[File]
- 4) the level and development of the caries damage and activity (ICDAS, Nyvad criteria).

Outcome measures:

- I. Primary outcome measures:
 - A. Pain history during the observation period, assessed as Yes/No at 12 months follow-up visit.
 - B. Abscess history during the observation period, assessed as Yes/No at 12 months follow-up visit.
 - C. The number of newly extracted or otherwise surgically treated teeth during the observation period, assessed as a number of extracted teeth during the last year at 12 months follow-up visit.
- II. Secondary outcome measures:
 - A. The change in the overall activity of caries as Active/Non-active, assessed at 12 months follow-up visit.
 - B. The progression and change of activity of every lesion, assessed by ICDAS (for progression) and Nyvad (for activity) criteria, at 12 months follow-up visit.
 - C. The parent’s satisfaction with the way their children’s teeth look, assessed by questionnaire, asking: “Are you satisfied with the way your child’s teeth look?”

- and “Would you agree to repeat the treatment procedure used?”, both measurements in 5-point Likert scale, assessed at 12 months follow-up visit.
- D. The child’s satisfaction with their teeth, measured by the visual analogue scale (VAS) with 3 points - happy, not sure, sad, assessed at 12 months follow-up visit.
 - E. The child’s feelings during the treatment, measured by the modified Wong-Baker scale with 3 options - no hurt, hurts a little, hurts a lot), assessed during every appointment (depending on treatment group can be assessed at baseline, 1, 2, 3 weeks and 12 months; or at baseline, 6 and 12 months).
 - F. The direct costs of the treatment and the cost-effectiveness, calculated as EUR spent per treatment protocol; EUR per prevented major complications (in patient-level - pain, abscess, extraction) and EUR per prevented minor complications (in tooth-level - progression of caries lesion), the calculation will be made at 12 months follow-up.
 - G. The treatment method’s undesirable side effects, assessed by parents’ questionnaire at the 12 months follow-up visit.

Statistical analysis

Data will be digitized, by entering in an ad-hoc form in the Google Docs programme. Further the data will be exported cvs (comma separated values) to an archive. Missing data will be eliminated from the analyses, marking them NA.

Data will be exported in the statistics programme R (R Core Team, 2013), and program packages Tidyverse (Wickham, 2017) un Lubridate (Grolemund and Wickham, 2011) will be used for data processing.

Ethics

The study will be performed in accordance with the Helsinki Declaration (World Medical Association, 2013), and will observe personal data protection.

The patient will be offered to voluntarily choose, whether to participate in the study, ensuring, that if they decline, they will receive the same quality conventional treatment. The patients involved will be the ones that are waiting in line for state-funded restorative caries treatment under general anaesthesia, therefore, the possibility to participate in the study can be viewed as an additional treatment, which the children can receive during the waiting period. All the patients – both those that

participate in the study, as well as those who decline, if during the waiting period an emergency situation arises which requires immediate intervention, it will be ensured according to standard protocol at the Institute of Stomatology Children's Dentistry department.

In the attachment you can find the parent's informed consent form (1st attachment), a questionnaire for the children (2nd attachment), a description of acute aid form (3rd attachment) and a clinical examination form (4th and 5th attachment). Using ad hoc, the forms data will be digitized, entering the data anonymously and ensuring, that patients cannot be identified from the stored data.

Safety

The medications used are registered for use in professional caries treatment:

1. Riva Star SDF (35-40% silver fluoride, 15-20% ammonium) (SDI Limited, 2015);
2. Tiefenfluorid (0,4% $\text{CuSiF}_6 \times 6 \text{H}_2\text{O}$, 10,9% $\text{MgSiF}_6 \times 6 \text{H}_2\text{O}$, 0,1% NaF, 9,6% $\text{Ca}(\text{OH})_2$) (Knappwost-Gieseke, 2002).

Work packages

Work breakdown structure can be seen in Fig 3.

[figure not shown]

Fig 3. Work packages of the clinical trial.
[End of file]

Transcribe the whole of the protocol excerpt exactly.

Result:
- 4) the level and development of the caries damage and activity (ICDAS, Nyvad criteria).

Outcome measures:

- I. Primary outcome measures:
 - A. Pain history during the observation period, assessed as Yes/No at 12 months follow-up visit.
 - B. Abscess history during the observation period, assessed as Yes/No at 12 months follow-up visit.
 - C. The number of newly extracted or otherwise surgically treated teeth during the observation period, assessed as a number of extracted teeth during the last year at 12 months follow-up visit.
- II. Secondary outcome measures:
 - A. The change in the overall activity of caries as Active/Non-active, assessed at 12 months follow-up visit.
 - B. The progression and change of activity of every lesion, assessed by ICDAS (for progression) and Nyvad (for activity) criteria, at 12 months follow-up visit.
 - C. The parent’s satisfaction with the way their children’s teeth look, assessed by questionnaire, asking: “Are you satisfied with the way your child’s teeth look?”

- and “Would you agree to repeat the treatment procedure used?”, both measurements in 5-point Likert scale, assessed at 12 months follow-up visit.
- D. The child’s satisfaction with their teeth, measured by the visual analogue scale (VAS) with 3 points - happy, not sure, sad, assessed at 12 months follow-up visit.
 - E. The child’s feelings during the treatment, measured by the modified Wong-Baker scale with 3 options - no hurt, hurts a little, hurts a lot), assessed during every appointment (depending on treatment group can be assessed at baseline, 1, 2, 3 weeks and 12 months; or at baseline, 6 and 12 months).
 - F. The direct costs of the treatment and the cost-effectiveness, calculated as EUR spent per treatment protocol; EUR per prevented major complications (in patient-level - pain, abscess, extraction) and EUR per prevented minor complications (in tooth-level - progression of caries lesion), the calculation will be made at 12 months follow-up.
 - G. The treatment method’s undesirable side effects, assessed by parents’ questionnaire at the 12 months follow-up visit.

Statistical analysis

Data will be digitized, by entering in an ad-hoc form in the Google Docs programme. Further the data will be exported cvs (comma separated values) to an archive. Missing data will be eliminated from the analyses, marking them NA.

Data will be exported in the statistics programme R (R Core Team, 2013), and program packages Tidyverse (Wickham, 2017) un Lubridate (Grolemund and Wickham, 2011) will be used for data processing.

Ethics

The study will be performed in accordance with the Helsinki Declaration (World Medical Association, 2013), and will observe personal data protection.

The patient will be offered to voluntarily choose, whether to participate in the study, ensuring, that if they decline, they will receive the same quality conventional treatment. The patients involved will be the ones that are waiting in line for state-funded restorative caries treatment under general anaesthesia, therefore, the possibility to participate in the study can be viewed as an additional treatment, which the children can receive during the waiting period. All the patients – both those that

participate in the study, as well as those who decline, if during the waiting period an emergency situation arises which requires immediate intervention, it will be ensured according to standard protocol at the Institute of Stomatology Children's Dentistry department.

In the attachment you can find the parent's informed consent form (1st attachment), a questionnaire for the children (2nd attachment), a description of acute aid form (3rd attachment) and a clinical examination form (4th and 5th attachment). Using ad hoc, the forms data will be digitized, entering the data anonymously and ensuring, that patients cannot be identified from the stored data.

Safety

The medications used are registered for use in professional caries treatment:

1. Riva Star SDF (35-40% silver fluoride, 15-20% ammonium) (SDI Limited, 2015);
2. Tiefenfluorid (0,4% $\text{CuSiF}_6 \times 6 \text{H}_2\text{O}$, 10,9% $\text{MgSiF}_6 \times 6 \text{H}_2\text{O}$, 0,1% NaF, 9,6% $\text{Ca}(\text{OH})_2$) (Knappwost-Gieseke, 2002).

Work packages

Work breakdown structure can be seen in Fig 3.

[figure not shown]

Fig 3. Work packages of the clinical trial.